A CORNISH oceanographer has just returned from one of the more challenging jobs of his career – the uprighting of the stricken cruise liner Costa Concordia.
Gabriel Walton worked on the costliest shipwreck in history alongside Italian salvage engineers as they managed to roll the wreck off the rocks of Giglio Island using more than 50 winches, pulling 6,000 tonnes through chains and cables wrapped around the hull.
The wreck, twice the size of the Titanic and weighing 55,000 tonnes, had survived the 19-hour parbuckling operation without breaking apart.
Gabriel, from Pendeen and based at The Workbox, Penzance, where he works for ADUS DeepOcean, was tasked to assess the chances of the Costa Concordia being raised intact from the seabed in the £500 million salvage operation.
Mangled balconies on the starboard side of the ship had revealed to the world just how badly the still-submerged hull might be damaged.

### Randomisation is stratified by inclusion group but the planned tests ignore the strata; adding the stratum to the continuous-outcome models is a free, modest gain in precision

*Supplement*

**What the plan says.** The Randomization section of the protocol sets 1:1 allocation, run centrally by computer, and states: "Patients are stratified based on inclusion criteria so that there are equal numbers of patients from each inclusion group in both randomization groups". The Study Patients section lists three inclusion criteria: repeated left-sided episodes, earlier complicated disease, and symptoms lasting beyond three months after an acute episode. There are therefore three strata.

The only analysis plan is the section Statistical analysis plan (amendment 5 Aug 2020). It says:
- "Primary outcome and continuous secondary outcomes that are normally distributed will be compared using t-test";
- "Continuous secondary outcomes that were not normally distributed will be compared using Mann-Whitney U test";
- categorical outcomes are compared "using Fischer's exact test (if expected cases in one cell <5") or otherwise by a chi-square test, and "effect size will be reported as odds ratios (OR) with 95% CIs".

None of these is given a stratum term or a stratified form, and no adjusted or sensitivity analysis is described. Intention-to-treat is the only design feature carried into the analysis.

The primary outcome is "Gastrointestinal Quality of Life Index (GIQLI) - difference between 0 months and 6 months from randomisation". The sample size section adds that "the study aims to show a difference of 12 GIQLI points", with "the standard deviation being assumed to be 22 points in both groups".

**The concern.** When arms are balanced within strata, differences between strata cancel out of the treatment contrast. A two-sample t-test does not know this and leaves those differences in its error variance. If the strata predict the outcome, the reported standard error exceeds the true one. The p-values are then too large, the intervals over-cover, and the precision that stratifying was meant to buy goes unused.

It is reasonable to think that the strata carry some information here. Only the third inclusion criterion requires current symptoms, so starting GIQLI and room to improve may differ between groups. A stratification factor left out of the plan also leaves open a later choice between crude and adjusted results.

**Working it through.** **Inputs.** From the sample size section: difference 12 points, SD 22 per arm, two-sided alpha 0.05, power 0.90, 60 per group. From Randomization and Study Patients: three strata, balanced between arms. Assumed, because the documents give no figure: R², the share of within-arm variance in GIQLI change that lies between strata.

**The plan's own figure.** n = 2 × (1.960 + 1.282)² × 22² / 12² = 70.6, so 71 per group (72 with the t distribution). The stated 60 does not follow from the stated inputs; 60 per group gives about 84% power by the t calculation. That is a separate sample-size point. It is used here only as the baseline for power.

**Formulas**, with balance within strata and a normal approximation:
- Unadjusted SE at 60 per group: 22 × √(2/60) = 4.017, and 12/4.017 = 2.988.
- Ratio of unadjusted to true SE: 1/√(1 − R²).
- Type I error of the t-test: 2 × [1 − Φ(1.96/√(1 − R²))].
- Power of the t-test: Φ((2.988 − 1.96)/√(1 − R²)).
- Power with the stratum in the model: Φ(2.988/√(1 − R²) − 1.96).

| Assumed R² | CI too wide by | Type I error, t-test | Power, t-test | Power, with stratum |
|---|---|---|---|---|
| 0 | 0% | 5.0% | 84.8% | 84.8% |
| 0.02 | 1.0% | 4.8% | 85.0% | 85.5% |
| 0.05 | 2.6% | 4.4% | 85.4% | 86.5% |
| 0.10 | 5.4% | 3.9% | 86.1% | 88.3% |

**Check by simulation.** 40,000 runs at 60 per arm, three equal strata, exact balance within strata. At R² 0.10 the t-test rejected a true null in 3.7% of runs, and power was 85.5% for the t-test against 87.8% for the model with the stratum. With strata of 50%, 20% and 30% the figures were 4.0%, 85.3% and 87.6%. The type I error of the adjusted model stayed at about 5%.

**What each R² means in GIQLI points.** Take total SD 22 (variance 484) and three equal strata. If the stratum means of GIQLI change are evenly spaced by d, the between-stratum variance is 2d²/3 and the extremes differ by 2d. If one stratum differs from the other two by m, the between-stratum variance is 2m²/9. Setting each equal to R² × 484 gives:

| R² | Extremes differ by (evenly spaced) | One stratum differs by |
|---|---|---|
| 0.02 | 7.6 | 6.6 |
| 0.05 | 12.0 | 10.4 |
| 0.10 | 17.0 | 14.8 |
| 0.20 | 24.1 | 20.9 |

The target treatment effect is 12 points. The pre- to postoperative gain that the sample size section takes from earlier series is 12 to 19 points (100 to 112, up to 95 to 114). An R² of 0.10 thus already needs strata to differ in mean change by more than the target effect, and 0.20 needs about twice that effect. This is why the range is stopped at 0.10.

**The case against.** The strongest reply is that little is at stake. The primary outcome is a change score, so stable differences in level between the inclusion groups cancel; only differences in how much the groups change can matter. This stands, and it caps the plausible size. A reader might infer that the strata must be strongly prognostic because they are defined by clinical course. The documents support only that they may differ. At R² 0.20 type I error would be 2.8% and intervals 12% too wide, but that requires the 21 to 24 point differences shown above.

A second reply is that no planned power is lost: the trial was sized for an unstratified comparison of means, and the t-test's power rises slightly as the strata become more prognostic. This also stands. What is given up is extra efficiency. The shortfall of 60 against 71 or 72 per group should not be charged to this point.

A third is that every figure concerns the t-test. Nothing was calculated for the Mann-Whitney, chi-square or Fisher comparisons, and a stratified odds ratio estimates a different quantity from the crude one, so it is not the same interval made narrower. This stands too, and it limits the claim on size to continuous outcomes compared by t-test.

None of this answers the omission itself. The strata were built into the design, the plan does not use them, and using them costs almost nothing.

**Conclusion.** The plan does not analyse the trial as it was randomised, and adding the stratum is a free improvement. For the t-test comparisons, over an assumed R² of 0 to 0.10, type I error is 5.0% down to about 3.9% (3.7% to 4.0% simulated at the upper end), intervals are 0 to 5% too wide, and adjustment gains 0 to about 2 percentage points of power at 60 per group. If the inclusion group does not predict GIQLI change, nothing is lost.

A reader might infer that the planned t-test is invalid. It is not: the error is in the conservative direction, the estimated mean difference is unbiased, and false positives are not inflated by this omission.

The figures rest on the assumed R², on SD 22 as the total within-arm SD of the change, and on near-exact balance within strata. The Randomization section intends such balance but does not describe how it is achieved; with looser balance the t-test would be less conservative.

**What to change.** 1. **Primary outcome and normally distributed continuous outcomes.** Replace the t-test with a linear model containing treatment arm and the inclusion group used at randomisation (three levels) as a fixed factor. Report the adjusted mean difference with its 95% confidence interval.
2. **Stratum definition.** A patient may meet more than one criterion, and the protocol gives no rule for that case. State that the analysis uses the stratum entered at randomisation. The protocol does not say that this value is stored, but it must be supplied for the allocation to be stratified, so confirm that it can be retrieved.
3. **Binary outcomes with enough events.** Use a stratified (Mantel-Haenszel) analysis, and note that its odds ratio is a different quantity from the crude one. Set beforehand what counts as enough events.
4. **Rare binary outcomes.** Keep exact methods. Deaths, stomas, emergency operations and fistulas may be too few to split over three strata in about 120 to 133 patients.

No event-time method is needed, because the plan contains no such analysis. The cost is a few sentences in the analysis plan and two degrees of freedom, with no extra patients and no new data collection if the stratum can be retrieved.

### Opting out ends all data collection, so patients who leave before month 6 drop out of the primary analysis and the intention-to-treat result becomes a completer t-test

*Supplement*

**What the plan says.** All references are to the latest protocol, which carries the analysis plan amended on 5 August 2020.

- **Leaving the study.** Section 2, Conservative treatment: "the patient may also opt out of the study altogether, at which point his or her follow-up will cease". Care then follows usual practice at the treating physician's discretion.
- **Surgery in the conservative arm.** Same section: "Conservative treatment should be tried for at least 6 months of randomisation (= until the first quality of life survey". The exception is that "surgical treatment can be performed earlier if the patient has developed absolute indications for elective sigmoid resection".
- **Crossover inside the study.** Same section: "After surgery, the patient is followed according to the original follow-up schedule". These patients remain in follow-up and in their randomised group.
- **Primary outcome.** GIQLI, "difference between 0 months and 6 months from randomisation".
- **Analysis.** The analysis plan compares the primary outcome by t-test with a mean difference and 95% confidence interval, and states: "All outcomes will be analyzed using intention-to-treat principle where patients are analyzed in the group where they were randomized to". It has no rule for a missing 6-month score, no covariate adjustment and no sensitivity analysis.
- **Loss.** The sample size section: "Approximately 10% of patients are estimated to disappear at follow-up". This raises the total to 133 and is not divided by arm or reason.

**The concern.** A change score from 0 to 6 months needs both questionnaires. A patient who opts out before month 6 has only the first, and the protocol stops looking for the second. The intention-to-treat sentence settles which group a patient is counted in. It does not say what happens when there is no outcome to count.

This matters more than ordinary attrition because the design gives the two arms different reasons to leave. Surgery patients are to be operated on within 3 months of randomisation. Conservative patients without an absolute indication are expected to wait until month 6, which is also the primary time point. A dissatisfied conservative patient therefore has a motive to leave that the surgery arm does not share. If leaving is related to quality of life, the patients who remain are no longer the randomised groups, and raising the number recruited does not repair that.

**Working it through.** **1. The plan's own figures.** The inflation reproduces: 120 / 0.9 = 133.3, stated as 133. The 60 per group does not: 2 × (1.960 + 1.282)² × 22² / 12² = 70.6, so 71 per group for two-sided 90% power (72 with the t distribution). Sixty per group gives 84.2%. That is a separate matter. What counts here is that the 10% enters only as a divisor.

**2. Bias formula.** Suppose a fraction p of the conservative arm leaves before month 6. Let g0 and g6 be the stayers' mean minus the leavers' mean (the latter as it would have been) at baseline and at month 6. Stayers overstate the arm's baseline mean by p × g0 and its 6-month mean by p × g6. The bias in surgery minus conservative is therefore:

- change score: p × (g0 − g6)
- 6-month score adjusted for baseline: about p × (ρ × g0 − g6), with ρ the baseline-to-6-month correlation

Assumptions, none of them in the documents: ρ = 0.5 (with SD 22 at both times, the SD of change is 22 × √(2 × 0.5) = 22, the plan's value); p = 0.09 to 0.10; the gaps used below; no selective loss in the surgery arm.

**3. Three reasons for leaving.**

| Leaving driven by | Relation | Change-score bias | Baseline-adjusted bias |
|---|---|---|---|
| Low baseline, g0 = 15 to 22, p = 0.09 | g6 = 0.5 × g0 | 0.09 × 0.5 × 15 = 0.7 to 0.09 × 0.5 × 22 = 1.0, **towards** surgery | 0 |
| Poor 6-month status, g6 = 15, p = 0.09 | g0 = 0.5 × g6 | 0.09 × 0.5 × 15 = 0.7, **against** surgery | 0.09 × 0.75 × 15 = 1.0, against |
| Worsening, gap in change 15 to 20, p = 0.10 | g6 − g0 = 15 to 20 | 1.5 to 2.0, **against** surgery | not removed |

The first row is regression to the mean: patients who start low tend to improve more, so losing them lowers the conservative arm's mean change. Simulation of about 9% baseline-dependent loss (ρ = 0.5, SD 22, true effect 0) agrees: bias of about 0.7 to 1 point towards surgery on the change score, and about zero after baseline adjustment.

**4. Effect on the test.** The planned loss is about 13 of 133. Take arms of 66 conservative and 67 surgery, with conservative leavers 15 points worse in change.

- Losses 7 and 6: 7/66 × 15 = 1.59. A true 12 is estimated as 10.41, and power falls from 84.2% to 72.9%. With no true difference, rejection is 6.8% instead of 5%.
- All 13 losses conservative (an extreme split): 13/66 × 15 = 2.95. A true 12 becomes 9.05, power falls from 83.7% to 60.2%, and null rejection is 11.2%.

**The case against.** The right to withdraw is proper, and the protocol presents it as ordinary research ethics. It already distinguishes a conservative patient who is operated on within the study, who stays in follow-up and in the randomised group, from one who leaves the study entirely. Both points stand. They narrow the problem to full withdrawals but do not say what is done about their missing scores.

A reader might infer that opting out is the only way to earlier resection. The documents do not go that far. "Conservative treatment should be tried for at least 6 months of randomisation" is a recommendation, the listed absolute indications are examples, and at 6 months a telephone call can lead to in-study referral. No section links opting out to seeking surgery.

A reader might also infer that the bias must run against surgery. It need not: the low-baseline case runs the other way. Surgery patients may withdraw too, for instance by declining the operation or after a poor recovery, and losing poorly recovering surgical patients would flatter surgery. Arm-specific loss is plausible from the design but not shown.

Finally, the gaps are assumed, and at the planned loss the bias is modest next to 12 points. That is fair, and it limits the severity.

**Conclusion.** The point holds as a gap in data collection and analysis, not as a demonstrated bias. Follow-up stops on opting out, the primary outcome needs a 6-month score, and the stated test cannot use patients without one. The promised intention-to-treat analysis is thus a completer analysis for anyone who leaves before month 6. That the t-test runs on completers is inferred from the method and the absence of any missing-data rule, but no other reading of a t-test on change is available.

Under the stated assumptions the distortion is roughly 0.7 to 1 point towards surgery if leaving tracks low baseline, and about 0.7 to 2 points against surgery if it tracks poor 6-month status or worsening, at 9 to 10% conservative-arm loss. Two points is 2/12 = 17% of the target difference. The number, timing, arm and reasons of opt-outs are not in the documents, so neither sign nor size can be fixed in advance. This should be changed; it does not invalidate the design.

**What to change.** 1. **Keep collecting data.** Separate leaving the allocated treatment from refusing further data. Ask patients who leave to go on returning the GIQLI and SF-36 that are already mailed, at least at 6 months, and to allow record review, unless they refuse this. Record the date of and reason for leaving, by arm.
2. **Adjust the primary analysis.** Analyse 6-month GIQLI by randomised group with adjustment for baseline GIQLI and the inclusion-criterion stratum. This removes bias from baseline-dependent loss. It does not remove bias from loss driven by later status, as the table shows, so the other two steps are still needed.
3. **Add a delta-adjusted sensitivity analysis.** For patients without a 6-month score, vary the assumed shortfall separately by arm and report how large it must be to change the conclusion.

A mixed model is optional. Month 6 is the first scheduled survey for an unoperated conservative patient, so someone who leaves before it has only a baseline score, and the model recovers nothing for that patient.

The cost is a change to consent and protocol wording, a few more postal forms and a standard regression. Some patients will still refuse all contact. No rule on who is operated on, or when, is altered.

Gabriel said: “We carried out high resolution multibeam and laser surveys of the starboard side of the ship which has been resting on the rocks for 18 months.
“We also co-co-ordinated a team of aerial drones videoing the parbuckling.
“The Italian authorities took control of the wreck as a new search commenced for the bodies of two of the 32 people who died in the disaster. We then gathered the information needed for a three-dimensional sonar visualisation of the port side.”
Gabriel and the team from ADUS DeepOcean worked 18 hours a day measuring the underwater damage.
Other projects in which Gabriel has been involved include the locating of the wreck of the Jessmore, a 3,900-ton steamer torpedoed by a German U-Boat in 1917, bound for Manchester with a cargo of 2,500 tons of American grain and 1,500 tons of copper.
A salvage operation recovered most of the copper ingots. Gabriel has also mapped wartime wrecks, Cairnhill and Laconia.
The liner Laconia was mapped to a high resolution to locate the mailroom which is suspected to contain 44 tonnes of silver.